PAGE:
I grew up in the middle of Florida, in almost every way. My mom and her family were southern country folk. My dad and his family spoke Spanish. I grew up eating black beans with sofrito and biscuits with gravy.
We all lived in Central Florida, equidistant from the beach and Disney World.
It was nice.
Until it wasn’t.
Just before I turned 30, I was done, ready to get out of this hot, humid, sticky place. I hated the relentless heat, that even Christmas was 80 degrees now. I was sick of driving the same streets, seeing the same billboards, the same exit signs.
I was also grieved by the remnants of national pain, part of my normal drives; the place where Trayvon Martin died. The 7–11 where he bought his Skittles; the same one where I bought a bottled water once. The Pulse building.
And there were landmarks of personal pain, too. Like how every time we went to our favorite burger place we’d also have to pass the field of fake flowers where my grandparents were buried.
So before I turned 30, my husband and I (and our almost-one-year-old dog, Stanley) moved to San Diego.
Everything was beautiful, but most of all, fresh. The only memories here were of the vacation we took once — the one where we fell in love with the place.
I loved it all: the purple flowers as tall as me, the desert dryness (no humidity! no hurricanes!), the beach even closer, Disneyland still nearby, and LA just a short beach-lined train trip away.
But shortly after I turned 33, I sat at the small dining room table of our San Diego apartment and booked movers to take our stuff back across the country.
A few months later they came; after they carried away the last box, I swept the floors. The very last thing I did before I turned in our keys was crawl on my hands and knees to peel off all the blue tape that held our rugs in place.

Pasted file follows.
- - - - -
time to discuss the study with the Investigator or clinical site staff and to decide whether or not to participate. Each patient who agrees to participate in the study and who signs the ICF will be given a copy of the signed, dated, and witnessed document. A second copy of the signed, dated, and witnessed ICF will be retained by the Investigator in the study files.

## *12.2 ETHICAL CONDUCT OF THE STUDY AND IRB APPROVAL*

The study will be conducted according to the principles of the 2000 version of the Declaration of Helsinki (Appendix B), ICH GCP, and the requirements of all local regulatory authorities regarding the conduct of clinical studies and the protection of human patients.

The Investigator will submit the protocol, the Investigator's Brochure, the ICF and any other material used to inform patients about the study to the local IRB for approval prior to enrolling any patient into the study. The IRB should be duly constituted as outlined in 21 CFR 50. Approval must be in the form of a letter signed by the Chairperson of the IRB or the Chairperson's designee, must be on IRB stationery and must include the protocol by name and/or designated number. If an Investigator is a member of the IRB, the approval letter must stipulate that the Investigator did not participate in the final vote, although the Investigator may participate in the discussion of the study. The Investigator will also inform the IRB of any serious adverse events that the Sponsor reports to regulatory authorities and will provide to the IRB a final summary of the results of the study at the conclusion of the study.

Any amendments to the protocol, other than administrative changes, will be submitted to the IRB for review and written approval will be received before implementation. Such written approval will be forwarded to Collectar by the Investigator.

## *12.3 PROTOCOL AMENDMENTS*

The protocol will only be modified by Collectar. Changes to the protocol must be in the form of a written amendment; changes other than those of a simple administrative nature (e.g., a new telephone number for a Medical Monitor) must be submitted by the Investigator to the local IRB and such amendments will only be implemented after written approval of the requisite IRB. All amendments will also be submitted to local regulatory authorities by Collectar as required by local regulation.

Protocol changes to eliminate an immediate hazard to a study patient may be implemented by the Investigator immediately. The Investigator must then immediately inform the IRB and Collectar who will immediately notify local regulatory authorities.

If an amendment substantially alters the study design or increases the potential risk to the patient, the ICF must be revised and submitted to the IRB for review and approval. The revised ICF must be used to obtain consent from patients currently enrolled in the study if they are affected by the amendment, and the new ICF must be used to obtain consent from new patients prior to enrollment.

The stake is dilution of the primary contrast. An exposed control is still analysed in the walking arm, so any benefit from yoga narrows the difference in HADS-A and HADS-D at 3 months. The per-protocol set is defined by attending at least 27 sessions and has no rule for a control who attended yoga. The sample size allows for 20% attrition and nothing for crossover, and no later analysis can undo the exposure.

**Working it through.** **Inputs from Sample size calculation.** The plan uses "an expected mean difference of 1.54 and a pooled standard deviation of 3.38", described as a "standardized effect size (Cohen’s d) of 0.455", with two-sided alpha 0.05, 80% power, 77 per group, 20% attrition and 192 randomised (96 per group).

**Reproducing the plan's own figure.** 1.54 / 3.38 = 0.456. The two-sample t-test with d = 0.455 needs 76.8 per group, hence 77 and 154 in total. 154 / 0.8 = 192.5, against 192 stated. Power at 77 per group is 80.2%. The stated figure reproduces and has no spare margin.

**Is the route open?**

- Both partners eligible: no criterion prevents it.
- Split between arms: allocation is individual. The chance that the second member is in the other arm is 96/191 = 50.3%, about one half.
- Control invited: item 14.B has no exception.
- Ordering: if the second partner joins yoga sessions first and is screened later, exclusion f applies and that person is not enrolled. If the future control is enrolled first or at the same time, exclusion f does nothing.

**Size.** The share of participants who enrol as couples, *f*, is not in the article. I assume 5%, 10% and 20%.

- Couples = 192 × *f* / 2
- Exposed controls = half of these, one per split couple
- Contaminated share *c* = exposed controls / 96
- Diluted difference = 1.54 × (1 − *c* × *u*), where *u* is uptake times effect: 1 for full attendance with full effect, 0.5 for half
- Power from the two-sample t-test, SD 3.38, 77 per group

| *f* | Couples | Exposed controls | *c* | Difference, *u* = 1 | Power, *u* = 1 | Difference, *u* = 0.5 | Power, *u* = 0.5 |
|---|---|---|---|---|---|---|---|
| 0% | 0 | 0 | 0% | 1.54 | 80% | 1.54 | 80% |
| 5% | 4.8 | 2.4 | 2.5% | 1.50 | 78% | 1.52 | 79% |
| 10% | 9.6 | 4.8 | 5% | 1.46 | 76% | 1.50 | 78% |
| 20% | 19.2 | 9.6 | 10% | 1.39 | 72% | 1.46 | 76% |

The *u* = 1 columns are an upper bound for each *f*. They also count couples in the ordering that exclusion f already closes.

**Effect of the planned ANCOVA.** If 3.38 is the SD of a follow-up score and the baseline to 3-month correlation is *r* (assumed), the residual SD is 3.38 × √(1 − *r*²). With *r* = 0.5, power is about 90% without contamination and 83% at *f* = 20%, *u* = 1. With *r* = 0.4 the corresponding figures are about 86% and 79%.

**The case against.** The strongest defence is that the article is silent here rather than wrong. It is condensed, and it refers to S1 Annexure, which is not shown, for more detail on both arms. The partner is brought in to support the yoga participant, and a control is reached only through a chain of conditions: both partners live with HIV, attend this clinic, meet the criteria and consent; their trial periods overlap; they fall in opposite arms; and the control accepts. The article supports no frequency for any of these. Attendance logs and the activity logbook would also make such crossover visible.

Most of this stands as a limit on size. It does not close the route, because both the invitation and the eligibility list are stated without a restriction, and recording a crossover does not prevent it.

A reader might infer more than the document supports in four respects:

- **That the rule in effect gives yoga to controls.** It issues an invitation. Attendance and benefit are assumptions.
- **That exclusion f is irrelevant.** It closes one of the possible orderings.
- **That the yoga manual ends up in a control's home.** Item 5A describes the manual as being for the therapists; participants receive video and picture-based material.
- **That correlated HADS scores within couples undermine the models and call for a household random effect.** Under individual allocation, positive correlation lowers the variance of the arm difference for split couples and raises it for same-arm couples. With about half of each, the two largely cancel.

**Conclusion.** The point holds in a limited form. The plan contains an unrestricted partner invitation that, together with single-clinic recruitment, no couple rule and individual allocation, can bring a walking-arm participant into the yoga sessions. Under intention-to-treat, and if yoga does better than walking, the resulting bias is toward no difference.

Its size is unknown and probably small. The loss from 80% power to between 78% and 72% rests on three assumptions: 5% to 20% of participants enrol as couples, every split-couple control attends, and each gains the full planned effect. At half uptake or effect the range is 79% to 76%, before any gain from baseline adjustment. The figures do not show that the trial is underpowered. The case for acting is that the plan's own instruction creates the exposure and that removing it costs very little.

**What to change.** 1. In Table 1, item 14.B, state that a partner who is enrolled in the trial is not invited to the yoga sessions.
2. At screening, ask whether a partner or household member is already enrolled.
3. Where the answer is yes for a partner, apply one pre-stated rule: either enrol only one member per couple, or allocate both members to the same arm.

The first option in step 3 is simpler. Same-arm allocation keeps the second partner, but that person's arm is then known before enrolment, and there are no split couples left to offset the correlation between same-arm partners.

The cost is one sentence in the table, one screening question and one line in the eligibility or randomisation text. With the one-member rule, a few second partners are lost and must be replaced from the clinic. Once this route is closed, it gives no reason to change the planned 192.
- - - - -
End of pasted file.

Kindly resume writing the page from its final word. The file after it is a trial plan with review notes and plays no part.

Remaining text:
I’d cried a lot on those rugs, especially after we heard the tough family health news that had us moving back to Florida.
What would it be like to return, I wondered.
Would it be the same?
Would it be different?
Would we be different?
All of the above.
But what surprised me most was how happy I was to be going back.
While California was everything we dreamed it would be and more, what I didn’t expect was the persistent ache that came from not being 20 minutes away from someone who would jumpstart your car if you were ever in a jam. From not feeling the bend of a paper plate after scooping just one more side at a last-minute family bbq. From not seeing the loose glitter on the fridge from the Frozen-themed birthday party invitation from a friend’s kid. From not being able to remember the last time I spent a random Tuesday on my best friend’s carpet talking about Hallmark Christmas movies in July.
I missed being truly warm. I even missed the humidity. And the heavy, pounding rain.
I did love the elevation in San Diego — the way my calves burned when I walked Stanley, how the view at the top of every hill was always worth it.
But to see the sunset in San Diego, you always had to time it just right: get to a high place, or the ocean.
The sun set in Florida just as our plane touched down, pinks and oranges, reminding me of something I never would have truly appreciated had I never left: in Florida, you never had to make plans to see the sunset — it tended to sneak up on you, no matter where you were.